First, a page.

Each week, “It’s not GREek!” will discuss a new word likely to appear on the GRE. We aim not only to give you a new word to memorize, but also to provide you with some background and etymological history to help you remember it. At the end of the post, we will also give you a sentence with a few other new words to add to your flash cards. By following this weekly series, you should be more prepared than ever to tackle the sentence completion, sentence equivalencies, and reading comprehension questions on test day.
This Week’s Word: Cavalcade
Have you ever been to London and seen The Changing of the Guard? This daily ceremony could also be called a cavalcade. A cavalcade is any parade or procession, particularly one of persons riding on horses or in cars. Any parade that involves people on floats could also be called a cavalcade.
Cavalcade’s etymological roots date back to Latin. Caballus is a classical Latin word meaning “strong work horse.” This word developed into caballicare, which means “to ride horseback.” The Italians picked up this word and turned it to “cavalcare,” which eventually became cavalcade in English in the late 16th century.
New York City is a place where cavalcades happen with nearly clock-like regularity. Some of the more fantastic New York City cavalcades include the St. Patrick’s Day Parade, the Thanksgiving Day Parade, the Lunar New Year Parade, and the Village Halloween Parade.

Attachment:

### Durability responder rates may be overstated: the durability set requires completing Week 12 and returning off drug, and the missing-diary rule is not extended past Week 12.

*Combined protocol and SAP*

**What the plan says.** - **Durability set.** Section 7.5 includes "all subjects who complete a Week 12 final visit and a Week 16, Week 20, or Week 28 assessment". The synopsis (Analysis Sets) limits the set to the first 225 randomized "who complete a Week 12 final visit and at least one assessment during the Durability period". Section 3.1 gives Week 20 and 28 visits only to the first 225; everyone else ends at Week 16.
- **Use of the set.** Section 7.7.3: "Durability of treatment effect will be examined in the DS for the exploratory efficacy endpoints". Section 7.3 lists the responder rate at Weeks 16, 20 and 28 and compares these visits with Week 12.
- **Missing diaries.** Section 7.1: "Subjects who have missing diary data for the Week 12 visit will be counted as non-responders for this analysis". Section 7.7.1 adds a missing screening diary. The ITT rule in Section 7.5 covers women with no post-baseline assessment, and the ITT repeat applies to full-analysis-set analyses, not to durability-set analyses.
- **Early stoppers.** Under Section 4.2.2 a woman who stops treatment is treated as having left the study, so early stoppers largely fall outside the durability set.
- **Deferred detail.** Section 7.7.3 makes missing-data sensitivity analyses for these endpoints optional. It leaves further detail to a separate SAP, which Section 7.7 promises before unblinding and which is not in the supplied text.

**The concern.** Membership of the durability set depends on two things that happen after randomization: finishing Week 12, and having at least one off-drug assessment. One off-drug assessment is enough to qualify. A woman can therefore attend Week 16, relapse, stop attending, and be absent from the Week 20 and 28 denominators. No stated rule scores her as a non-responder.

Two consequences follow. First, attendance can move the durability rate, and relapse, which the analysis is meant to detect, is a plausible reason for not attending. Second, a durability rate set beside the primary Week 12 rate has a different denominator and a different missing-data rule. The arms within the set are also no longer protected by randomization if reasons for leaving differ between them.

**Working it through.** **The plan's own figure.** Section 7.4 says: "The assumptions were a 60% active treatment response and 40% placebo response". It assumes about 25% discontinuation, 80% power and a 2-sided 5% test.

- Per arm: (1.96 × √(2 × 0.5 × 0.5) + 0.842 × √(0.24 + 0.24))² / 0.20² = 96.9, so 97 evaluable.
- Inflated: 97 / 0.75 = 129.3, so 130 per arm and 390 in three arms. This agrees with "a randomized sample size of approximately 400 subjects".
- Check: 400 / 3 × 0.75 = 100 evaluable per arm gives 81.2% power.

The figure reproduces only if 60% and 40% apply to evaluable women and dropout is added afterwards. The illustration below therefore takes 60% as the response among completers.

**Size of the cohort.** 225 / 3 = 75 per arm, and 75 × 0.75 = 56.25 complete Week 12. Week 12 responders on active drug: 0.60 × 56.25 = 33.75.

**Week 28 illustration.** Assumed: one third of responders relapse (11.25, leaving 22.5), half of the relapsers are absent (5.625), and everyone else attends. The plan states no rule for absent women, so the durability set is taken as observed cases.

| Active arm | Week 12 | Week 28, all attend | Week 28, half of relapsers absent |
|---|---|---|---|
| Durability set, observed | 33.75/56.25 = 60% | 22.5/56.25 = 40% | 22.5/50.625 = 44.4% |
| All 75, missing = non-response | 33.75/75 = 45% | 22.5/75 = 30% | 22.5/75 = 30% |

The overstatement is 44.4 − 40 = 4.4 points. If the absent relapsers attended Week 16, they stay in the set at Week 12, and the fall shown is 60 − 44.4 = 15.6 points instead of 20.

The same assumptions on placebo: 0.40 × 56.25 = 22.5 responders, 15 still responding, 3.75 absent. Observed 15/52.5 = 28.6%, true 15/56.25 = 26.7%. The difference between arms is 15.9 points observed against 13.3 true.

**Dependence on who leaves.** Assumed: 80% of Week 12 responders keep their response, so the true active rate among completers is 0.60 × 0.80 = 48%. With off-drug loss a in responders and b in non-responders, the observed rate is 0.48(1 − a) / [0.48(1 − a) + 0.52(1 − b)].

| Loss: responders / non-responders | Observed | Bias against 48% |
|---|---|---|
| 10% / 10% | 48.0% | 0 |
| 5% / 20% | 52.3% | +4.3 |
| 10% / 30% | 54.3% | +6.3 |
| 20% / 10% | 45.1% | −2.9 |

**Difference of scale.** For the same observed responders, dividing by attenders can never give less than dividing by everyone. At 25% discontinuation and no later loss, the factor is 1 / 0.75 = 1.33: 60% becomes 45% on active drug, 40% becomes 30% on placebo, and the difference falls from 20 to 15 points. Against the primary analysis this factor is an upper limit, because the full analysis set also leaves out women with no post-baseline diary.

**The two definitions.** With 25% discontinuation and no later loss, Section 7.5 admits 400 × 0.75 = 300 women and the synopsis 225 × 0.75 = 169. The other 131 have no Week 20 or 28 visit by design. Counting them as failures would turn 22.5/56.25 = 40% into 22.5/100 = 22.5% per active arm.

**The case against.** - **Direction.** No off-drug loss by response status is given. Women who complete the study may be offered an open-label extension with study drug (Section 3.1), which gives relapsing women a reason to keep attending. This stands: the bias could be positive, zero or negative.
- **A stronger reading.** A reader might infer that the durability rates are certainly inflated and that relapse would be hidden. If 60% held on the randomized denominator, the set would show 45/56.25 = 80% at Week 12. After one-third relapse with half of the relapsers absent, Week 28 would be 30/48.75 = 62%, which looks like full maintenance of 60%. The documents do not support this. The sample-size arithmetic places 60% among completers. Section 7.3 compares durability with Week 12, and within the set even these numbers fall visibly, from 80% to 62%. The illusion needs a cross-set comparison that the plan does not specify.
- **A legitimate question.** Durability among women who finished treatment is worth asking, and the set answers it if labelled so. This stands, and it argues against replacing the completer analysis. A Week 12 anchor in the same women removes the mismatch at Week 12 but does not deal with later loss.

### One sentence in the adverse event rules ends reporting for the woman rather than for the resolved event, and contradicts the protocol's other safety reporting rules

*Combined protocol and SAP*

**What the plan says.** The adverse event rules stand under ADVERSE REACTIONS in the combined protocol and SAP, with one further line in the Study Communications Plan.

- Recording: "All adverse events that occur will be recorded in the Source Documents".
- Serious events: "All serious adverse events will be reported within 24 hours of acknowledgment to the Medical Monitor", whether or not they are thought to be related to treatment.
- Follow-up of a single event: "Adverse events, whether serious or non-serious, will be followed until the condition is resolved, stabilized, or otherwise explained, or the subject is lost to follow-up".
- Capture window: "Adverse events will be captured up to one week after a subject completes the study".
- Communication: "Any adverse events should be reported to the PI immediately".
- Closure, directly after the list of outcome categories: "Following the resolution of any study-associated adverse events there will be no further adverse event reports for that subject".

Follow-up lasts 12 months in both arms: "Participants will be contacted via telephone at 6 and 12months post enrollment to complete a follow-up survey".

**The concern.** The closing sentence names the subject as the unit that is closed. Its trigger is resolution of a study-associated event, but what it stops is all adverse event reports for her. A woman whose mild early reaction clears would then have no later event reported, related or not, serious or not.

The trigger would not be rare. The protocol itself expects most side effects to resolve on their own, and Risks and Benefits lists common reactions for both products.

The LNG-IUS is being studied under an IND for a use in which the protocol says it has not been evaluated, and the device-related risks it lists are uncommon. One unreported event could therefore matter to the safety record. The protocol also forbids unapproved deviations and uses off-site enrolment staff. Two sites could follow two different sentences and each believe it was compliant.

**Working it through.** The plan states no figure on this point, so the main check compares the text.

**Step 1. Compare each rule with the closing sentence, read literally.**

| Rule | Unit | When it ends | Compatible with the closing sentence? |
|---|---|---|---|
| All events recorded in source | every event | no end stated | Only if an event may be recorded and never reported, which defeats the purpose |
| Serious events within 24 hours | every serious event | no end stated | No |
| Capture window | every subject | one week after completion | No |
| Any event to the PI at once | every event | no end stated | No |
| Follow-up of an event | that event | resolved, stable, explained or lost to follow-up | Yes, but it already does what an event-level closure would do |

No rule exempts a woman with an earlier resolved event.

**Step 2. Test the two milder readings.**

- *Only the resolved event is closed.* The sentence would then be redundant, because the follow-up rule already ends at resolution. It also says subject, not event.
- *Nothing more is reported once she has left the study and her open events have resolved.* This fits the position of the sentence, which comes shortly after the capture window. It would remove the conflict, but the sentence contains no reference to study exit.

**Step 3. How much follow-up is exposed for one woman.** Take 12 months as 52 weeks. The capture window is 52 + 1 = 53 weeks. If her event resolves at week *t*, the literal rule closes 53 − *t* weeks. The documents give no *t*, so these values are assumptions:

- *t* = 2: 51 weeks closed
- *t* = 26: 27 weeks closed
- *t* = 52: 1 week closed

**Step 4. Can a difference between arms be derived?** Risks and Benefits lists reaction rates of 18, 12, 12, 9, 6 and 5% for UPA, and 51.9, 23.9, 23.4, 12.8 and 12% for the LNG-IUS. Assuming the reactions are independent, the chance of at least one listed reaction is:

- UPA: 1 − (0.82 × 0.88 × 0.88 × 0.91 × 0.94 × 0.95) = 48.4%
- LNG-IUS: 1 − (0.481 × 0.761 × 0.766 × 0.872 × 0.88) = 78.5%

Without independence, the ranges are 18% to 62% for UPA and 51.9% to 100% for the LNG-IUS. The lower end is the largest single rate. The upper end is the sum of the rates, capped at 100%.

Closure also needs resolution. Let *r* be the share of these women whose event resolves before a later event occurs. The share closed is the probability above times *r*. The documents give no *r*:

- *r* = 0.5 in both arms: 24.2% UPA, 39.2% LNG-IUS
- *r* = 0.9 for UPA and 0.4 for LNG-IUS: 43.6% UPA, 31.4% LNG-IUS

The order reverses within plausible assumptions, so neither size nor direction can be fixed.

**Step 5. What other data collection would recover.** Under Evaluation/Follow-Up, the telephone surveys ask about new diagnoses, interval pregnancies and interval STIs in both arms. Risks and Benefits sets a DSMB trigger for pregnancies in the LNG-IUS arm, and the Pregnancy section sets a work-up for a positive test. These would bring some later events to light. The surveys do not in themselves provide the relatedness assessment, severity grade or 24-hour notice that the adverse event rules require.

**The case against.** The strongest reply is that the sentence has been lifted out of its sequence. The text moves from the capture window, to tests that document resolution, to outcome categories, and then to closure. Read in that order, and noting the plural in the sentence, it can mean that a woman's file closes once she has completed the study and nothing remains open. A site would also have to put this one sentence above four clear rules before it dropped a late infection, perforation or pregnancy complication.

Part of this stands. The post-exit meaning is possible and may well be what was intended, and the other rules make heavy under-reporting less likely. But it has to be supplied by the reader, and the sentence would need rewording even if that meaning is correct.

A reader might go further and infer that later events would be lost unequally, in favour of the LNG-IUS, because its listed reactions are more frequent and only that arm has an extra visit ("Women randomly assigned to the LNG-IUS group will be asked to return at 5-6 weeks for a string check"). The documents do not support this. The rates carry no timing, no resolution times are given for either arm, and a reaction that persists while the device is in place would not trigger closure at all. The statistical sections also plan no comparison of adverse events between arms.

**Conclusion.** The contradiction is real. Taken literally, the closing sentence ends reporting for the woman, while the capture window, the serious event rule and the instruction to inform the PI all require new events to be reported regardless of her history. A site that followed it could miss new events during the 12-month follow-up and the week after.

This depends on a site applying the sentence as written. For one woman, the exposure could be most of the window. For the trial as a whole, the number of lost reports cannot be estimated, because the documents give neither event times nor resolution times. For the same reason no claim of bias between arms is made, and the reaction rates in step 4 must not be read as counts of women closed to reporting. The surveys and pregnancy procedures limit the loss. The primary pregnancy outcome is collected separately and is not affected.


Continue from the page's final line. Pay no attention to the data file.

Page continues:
Mexico plays host to a variety of authentic cavalcades that even involve horses. Chihuahua has two annual cavalcades to celebrate the history of the Mexican Revolution and Francisco (Pancho) villa. The Cabalgata Binacional Villista is a cavalcade that takes place annually in February and March and commemorates the March 9, 1916 invasion of the United States by Pancho Villa’s men. The cavalcade follows the same route that Pancho Villa himself used through Mexico. Each night, the riders celebrate with dinner, a rodeo, music, and dancing.